WASHINGTON (Reuters Breakingviews) - America’s “Back to the Future” trade war lacks Ronald Reagan’s vision. President Donald Trump is using 1980s tactics to hit China with tariffs. The Gipper did the same thing to curb Japanese chips, computers and TVs. But Reagan also helped kick off global talks that created the World Trade Organization.
Trump likes to compare himself favorably to Reagan, who was president when the former reality-show star made a name for himself in New York’s real-estate scene. His administration has embraced a favorite Reagan trade tactic - Section 301 of the U.S. Trade Act of 1974 - to punish China for intellectual-property theft and forced technology transfers. The law allows the president to unilaterally impose tariffs in cases of trade-agreement violations or unfair trade practices.
Reagan’s administration launched 49 Section 301 probes, many targeting Japan, the trade bogeyman of the day. A 1985 investigation of Japanese semiconductor exports led to a landmark agreement the following year under which the country agreed not to dump chips in the United States and to set a 20 percent target share of its own market for American producers. In 1987, Washington imposed a 100 percent tariff on Japanese computers, TVs and power tools after accusing Tokyo of violating the chip deal.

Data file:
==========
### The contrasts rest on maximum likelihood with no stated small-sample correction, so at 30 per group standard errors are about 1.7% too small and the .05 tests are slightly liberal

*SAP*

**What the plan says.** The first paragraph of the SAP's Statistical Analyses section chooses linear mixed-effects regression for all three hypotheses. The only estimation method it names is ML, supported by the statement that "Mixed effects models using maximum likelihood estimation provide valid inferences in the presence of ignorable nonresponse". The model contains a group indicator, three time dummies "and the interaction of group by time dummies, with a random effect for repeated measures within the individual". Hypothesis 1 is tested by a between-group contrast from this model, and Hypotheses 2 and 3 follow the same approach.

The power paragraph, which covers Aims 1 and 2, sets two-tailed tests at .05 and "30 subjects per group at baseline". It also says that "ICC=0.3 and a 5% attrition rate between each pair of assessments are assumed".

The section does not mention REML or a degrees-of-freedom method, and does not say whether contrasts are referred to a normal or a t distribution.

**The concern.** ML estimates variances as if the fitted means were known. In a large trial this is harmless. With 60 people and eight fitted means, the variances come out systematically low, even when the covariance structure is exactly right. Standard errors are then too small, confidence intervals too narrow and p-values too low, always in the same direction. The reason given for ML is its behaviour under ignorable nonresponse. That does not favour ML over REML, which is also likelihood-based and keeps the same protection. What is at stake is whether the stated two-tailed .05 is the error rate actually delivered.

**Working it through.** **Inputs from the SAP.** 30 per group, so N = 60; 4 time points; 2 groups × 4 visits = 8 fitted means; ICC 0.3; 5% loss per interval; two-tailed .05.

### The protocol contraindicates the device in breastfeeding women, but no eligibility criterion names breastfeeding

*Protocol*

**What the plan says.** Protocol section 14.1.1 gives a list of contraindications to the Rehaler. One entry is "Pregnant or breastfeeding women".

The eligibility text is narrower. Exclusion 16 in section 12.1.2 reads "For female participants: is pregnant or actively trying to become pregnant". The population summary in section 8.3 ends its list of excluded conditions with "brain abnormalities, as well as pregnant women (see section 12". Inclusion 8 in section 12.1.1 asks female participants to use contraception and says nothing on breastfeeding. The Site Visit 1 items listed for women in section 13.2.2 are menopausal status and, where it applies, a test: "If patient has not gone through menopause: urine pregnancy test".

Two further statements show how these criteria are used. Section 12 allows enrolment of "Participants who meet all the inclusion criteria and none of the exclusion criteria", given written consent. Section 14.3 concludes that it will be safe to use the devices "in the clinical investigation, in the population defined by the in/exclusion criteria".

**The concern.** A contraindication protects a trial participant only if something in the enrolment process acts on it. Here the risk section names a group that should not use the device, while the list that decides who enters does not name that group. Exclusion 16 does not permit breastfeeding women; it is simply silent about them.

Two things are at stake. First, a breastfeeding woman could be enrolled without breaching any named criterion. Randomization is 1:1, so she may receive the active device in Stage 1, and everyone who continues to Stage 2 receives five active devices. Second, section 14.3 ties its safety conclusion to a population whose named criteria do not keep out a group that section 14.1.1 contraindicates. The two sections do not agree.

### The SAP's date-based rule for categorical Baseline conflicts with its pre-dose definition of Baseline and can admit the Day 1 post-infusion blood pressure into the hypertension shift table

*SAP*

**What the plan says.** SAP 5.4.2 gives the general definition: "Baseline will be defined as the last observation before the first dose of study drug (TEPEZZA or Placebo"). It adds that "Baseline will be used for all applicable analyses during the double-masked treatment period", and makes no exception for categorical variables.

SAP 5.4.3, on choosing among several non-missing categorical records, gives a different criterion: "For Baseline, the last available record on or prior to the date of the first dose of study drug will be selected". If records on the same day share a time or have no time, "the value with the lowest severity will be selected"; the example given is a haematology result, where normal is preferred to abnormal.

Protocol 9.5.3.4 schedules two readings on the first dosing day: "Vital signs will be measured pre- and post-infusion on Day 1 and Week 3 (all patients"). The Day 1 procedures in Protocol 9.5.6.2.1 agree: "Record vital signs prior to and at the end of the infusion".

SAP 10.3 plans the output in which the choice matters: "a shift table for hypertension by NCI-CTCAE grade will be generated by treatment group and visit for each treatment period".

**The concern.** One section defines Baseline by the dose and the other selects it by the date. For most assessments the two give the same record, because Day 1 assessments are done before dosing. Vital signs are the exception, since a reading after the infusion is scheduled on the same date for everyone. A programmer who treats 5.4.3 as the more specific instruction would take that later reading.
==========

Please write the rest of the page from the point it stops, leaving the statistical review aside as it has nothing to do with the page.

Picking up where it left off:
U.S. trade officials at that time said Japan had too much at stake to not concede. Robert Lighthizer, who was deputy U.S. trade representative for a time under Reagan and holds the top job now, makes a similar argument about China today. But Japan counted on the United States for security against China and North Korea and eventually conceded to several U.S. demands. Today, Beijing is militarily challenging America in the South China Sea and shows no sign of backing down on the trade war.
That’s not the only difference. While the Reagan administration was targeting Japan, it also helped kick off the Uruguay round of trade talks in 1986. Those wide-ranging negotiations eventually led to the creation of the WTO in 1994 with a dispute-settlement mechanism designed to reduce the need for unilateral trade actions.
Trump has derided the WTO as a “catastrophe” and his administration is ratcheting up tariffs. The inevitable foreign retaliation is already hurting American soybean farmers, carmakers and bourbon producers. By wielding sticks with no carrots, the president isn’t doing U.S. exporters any favors.
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